WOW...im almost speechless! Noah your words and the words of all these people is over-powering! I cant imagine what you've all been through. I cant justify. But i know one thing. The weak have became stronger. The ungrateful are now grateful. The people who never had time no find the time. This world is beautiful and the people who forgot what life was all about stop to smell the roses. Your last statement Noah moved me in SO many ways as a 6th grader you sound like a grown man! God Bless and i send my strength your way every day!


I was raised in the Bay-Waveland area and as you and so many others, it will never be the same. The structures of the area can be rebuilt and the homes replaced, but what cant be replaced is the memories that the residents share. I was your age when Hurricane Camille hit the area. I remember everything that occurred. Please so the same, remember and write about it. Let the others in this country who seem to think that persons on the coast are blowing the storm damage out of porportion to collect FEMA funds know the truth. Good luck.

Kerry Bludnick
Former Bay rat.

Noah, it is a glorious moment when a writer finds his voice. i would seriously consider educating & developing the gift God has bestowed on you. Katrina may not be what you are destined to chronicle. And if you miss your destiny...well, the regrets of katrina will seem miniscule in comparison.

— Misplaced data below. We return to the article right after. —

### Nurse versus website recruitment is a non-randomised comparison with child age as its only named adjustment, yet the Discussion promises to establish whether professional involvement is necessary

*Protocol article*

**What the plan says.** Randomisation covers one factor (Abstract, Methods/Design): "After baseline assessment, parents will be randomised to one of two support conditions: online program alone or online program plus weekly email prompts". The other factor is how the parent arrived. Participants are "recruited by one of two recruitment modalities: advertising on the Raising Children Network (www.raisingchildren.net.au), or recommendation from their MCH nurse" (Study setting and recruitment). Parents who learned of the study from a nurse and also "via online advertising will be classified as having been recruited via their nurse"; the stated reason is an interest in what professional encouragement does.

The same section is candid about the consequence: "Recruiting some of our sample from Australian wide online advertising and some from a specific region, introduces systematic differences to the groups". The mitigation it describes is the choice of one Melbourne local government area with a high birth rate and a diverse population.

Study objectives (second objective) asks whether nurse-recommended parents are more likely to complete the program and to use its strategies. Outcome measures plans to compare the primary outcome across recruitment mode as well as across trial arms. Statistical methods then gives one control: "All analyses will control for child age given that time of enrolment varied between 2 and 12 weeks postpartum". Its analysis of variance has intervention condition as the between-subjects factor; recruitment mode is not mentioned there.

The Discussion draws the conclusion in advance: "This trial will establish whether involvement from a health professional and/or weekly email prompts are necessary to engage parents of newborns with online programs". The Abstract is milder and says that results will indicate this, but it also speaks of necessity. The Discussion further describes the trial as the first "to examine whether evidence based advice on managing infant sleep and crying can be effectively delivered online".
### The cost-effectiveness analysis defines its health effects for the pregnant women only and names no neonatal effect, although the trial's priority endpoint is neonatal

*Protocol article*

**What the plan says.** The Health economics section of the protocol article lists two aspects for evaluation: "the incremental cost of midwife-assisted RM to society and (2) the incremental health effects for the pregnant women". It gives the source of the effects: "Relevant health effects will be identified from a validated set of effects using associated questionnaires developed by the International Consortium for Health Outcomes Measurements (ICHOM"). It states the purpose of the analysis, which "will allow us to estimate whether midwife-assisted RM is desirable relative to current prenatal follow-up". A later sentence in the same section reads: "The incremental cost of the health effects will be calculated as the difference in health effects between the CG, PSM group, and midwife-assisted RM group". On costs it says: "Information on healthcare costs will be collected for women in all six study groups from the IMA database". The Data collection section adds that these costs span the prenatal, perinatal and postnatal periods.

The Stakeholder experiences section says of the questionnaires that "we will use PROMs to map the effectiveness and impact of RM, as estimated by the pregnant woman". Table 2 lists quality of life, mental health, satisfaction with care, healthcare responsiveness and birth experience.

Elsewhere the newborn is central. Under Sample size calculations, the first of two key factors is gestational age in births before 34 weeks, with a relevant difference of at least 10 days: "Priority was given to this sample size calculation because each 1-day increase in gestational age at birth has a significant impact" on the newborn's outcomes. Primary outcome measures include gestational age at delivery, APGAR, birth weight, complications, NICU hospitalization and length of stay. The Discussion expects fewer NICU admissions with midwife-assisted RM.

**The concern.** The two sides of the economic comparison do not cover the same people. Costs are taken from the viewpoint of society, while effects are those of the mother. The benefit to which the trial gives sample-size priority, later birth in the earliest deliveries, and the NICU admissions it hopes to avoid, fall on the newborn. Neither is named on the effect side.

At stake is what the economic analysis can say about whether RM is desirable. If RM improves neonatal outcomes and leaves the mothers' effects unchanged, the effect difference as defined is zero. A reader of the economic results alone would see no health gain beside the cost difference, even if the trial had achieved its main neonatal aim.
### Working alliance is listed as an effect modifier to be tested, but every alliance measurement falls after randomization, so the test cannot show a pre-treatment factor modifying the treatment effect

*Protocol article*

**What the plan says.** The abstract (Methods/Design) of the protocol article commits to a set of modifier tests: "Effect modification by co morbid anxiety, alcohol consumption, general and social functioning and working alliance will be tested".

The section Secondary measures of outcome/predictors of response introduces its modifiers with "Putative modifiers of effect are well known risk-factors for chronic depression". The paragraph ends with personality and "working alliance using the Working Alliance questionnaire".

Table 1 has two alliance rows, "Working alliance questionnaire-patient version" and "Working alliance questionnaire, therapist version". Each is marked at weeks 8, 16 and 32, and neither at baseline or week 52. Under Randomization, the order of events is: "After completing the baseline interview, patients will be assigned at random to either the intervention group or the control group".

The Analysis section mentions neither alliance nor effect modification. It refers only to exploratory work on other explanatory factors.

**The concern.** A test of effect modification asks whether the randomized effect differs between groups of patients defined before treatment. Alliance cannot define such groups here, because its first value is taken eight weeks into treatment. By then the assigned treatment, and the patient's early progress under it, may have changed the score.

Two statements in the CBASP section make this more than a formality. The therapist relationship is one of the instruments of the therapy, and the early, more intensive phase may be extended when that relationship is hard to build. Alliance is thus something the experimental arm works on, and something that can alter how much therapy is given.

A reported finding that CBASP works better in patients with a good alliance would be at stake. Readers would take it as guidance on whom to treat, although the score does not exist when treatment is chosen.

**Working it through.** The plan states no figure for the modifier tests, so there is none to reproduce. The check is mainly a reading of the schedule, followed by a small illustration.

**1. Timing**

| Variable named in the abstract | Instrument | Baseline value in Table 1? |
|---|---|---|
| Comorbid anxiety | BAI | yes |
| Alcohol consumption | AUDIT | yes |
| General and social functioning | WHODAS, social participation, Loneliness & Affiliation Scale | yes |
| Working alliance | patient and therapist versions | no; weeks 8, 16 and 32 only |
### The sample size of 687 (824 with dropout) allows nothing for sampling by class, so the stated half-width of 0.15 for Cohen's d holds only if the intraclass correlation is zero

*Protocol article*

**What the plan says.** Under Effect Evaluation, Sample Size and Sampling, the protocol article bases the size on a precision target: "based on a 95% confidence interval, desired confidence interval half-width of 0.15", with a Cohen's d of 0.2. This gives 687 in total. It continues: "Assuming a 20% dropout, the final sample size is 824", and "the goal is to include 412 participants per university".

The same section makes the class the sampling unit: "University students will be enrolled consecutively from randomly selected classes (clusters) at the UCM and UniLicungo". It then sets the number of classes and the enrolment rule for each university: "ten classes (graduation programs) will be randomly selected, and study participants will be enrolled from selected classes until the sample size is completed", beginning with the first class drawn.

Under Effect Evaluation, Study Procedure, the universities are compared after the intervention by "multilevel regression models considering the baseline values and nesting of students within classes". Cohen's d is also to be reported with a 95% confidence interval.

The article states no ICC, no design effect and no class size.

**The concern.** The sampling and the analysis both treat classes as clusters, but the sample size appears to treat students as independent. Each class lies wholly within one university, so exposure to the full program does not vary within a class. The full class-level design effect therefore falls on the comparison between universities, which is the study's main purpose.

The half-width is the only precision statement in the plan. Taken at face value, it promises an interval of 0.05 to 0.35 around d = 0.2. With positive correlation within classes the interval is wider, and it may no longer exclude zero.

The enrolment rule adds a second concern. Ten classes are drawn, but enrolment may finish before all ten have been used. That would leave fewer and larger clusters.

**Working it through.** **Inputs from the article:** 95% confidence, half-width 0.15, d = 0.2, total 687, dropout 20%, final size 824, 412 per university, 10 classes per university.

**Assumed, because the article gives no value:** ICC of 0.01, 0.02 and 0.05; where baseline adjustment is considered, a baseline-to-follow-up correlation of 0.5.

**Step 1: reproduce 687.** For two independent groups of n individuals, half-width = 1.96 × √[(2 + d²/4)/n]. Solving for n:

I was very touched by your posting. I have been down two times to help out with the relief effort in Mississippi and the people have become a part of my heart. I will be giving a presentation to some people to try and encourage them to get down there and help. I was wondering if you would allow me to read your posting to them? If your willing, plese email me a copy (I am unable to copy it from this site. Thanks so much for putting your thoughts and feeling out here for all of us to read. Your insights are beyound your years!!!

Noah, I worked as a volunteer in Waveland, Miss. after Katrina. I understand your feelings of shock. It was traumatizing to be faced with such massive destruction-for adults. We shook our heads a million times a day as we listened to stories, held a hand. You are very brave and keep writing.